Swansea tagging aims to map Andean condors' flight path

Image caption,
The birds will be fitted with tags attached to the feathers on their backs

A Swansea University researcher is aiming to map the flight patterns of one of the world's largest birds to look for clues behind its decline.

Dr Emily Shepard is part of a team that will fit tracking devices to Andean condors to examine how they use rising air to glide from one place to another.

The tags, developed by experts at the university, will be fitted to feathers on the condors' backs.

The birds cannot sustain flight, even by flapping, without riding rising air.

Dr Shepard will take her first field trip to Bariloche, in the Río Negro Province of Argentina, later this month after securing £50,000 funding from the Leverhulme Trust.

The 31-year-old is aiming to tag 10 birds in the first year of the project.

The data loggers, developed by Prof Rory Wilson and the Smart Tag research group, have a special timed mechanism so that they automatically release from the bird at a pre-programmed time when they are back in roost.

"Snakes and ladders"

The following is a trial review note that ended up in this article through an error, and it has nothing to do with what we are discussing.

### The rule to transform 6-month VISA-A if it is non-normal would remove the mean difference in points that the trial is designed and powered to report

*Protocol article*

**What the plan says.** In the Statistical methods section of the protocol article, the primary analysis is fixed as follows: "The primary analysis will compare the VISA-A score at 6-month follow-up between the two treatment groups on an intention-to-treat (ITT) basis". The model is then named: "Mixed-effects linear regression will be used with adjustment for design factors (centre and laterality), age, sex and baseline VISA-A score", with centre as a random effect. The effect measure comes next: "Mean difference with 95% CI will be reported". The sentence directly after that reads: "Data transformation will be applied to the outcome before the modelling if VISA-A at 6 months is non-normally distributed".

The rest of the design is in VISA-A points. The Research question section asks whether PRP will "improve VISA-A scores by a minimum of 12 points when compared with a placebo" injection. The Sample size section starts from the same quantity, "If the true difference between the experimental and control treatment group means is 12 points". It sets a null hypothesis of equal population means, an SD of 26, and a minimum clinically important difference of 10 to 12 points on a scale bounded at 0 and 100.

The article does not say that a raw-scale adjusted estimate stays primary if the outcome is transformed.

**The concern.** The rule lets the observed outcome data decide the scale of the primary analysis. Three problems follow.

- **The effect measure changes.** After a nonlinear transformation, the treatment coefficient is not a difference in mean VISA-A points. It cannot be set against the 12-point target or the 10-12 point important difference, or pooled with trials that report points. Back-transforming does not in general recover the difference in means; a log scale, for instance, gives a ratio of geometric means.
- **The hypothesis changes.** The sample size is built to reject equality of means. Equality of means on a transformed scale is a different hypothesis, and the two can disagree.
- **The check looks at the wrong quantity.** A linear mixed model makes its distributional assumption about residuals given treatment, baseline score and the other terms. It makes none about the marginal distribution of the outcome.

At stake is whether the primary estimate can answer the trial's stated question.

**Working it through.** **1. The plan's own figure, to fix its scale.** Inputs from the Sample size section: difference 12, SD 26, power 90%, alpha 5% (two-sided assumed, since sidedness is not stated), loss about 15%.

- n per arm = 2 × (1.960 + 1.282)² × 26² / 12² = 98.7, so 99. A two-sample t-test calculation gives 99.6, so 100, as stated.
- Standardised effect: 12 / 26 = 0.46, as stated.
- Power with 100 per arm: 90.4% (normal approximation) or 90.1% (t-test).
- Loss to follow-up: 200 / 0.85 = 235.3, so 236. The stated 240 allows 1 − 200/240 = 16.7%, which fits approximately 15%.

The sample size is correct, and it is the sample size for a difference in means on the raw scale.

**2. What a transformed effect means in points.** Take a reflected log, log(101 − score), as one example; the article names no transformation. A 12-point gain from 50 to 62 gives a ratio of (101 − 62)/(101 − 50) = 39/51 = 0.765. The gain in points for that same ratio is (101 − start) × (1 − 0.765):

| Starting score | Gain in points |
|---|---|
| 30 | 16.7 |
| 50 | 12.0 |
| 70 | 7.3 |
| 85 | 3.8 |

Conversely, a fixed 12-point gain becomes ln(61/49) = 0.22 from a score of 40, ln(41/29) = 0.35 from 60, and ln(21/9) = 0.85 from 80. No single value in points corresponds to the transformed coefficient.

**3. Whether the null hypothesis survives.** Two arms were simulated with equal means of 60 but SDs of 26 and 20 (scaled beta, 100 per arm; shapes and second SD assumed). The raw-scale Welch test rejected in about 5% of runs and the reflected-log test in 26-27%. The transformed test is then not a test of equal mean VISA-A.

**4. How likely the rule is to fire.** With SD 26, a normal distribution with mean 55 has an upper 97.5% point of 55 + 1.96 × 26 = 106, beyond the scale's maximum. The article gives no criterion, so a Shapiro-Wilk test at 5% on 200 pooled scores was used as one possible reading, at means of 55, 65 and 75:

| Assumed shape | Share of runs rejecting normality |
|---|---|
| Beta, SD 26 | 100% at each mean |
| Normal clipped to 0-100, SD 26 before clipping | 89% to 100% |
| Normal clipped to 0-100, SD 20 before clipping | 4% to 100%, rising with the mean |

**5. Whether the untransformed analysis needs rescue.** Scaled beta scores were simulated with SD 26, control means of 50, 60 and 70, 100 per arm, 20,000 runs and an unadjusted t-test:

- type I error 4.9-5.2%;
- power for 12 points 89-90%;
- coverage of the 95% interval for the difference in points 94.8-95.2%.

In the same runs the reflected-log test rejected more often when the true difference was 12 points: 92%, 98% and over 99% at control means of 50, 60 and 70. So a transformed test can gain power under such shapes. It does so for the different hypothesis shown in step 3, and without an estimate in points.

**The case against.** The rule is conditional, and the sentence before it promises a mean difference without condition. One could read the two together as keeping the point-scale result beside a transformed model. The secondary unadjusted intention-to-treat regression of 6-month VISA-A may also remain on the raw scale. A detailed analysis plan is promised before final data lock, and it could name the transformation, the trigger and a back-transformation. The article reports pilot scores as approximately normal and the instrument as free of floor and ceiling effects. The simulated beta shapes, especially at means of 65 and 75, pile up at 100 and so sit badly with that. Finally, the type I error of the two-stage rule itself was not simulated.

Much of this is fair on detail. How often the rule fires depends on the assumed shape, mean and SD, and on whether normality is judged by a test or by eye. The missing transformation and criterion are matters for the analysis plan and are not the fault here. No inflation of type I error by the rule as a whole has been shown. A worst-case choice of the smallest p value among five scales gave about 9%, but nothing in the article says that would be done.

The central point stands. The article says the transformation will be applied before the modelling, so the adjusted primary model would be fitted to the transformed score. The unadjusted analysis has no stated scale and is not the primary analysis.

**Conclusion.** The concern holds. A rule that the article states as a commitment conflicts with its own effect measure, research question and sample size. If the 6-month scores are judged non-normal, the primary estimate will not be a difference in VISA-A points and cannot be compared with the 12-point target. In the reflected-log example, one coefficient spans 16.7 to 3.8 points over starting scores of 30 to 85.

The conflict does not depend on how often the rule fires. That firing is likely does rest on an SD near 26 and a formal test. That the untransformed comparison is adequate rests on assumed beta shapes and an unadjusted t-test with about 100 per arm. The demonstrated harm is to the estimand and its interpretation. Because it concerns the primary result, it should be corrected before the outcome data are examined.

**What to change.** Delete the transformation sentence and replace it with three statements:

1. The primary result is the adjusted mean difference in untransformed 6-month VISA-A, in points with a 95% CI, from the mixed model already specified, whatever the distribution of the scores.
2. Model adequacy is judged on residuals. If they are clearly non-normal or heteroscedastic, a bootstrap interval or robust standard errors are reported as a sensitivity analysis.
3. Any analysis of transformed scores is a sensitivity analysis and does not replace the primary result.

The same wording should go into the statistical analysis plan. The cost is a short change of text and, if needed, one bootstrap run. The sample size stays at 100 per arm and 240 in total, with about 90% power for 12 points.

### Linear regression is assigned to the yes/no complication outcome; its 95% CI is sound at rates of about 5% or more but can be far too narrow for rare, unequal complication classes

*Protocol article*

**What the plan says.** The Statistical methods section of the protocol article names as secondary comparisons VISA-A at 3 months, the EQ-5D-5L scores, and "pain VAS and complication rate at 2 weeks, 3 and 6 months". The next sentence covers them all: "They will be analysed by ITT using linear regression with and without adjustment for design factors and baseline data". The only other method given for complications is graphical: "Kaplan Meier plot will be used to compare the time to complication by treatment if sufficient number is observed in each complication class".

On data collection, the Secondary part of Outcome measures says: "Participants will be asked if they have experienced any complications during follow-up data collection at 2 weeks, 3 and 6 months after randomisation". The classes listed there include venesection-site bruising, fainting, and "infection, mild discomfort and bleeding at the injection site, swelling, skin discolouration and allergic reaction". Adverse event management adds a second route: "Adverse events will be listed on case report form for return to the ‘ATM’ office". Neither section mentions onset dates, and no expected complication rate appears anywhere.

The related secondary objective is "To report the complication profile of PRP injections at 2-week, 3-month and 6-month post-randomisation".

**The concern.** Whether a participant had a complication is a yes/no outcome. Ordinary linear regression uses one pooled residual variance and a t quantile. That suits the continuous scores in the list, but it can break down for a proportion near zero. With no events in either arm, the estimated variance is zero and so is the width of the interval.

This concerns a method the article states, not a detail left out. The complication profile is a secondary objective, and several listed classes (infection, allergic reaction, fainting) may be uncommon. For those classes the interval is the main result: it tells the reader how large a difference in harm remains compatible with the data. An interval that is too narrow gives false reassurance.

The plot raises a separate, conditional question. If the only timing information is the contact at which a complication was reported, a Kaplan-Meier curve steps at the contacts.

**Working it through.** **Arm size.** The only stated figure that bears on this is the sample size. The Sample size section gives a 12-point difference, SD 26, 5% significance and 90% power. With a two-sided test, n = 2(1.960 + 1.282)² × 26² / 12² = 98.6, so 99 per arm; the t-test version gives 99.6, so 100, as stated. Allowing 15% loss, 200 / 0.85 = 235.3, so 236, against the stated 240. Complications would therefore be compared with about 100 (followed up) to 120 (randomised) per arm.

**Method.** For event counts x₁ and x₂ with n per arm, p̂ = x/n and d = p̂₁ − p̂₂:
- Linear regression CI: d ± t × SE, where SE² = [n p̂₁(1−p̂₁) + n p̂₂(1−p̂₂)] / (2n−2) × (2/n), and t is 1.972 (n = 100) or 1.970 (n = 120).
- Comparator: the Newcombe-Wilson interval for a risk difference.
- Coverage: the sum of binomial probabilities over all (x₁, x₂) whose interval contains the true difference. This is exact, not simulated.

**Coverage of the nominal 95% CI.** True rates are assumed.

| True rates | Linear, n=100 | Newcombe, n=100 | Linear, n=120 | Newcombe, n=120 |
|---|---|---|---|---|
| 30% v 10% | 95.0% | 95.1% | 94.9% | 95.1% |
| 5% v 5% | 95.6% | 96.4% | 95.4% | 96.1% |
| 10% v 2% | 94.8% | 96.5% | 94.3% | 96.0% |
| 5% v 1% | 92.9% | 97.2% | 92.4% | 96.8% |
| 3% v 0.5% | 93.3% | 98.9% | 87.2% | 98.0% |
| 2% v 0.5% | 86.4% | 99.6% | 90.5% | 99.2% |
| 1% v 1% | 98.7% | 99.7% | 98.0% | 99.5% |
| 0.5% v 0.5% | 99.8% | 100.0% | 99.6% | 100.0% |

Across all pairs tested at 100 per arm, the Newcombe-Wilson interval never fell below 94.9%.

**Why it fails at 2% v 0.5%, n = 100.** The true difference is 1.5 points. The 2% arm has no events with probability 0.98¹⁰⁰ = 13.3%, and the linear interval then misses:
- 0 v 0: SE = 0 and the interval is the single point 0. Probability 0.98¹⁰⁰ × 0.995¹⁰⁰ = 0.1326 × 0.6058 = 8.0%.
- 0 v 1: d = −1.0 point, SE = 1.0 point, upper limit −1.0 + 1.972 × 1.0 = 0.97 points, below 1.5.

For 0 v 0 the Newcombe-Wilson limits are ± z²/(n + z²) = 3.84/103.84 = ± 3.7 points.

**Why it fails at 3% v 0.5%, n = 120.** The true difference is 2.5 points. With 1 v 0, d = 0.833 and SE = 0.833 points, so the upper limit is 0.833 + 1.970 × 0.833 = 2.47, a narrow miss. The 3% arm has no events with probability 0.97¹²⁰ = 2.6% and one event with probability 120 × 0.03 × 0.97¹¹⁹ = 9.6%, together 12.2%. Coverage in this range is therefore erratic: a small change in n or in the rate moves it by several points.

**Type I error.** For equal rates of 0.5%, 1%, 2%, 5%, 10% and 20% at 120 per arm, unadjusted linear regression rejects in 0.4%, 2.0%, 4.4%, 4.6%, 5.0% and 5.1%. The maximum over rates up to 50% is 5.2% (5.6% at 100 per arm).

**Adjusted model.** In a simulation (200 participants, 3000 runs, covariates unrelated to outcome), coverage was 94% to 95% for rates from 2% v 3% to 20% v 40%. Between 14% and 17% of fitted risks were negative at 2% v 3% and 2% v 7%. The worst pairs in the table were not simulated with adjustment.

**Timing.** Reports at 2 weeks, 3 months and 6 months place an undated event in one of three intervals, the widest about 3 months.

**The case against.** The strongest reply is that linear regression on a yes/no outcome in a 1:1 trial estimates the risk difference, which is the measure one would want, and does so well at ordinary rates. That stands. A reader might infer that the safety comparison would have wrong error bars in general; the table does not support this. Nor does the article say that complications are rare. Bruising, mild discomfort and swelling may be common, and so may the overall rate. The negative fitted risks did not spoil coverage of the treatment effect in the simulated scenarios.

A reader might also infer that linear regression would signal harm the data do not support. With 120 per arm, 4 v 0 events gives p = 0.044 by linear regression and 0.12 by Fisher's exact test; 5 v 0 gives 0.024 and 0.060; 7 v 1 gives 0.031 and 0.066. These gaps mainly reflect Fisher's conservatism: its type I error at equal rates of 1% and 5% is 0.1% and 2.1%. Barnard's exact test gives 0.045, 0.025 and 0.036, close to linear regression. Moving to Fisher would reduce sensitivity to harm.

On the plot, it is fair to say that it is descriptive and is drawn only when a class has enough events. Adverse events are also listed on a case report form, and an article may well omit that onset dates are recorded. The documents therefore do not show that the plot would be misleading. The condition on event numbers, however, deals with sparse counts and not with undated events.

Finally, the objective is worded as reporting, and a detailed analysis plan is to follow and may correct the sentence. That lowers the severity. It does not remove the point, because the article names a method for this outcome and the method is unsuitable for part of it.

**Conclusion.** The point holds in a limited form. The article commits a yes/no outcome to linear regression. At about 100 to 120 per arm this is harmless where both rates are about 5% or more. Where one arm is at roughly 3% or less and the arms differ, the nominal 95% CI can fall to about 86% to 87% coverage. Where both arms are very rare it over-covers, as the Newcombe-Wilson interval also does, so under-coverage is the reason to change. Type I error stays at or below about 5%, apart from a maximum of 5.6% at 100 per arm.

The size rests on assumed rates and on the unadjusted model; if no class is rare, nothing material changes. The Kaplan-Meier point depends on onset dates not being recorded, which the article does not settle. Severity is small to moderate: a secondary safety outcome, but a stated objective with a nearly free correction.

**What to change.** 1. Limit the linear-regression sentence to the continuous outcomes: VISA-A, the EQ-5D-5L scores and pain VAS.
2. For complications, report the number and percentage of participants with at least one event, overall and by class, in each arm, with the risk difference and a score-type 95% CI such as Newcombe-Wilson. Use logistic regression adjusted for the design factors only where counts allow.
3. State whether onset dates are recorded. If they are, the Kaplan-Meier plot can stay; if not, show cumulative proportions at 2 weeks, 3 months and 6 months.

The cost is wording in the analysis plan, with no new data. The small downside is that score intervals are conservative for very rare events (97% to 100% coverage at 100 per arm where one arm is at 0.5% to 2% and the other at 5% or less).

Dr Shepard said: "Condors are uniquely dependent on sources of lift in order to travel.

"They are, effectively, engaged in a three-dimensional game of snakes and ladders, transiting between sources of rising air and avoiding down-currents, in order to find food and return to their roosts at night.

"I'm fascinated by their relationship with the changing aerial environment and I think the daily diary tags, developed here at Swansea University, are going to provide insights into how the mountain winds shape their everyday lives."

The project focuses on Andean condors as they demonstrate the most extreme example of birds using rising air to gain a free ride.

This dependence restricts them to mountainous areas where they are thought to use distinct flight paths that link one column of rising air to the next.

Ultimately, this determines where they feed, breed, and migrate.

Dr Shepard said understanding the flight routes and schedules of the birds was increasingly important as populations were decreasing in several parts of their range.

She hopes the project, which will see her working with colleagues from South America, could be applied to other soaring birds such as vultures and storks.

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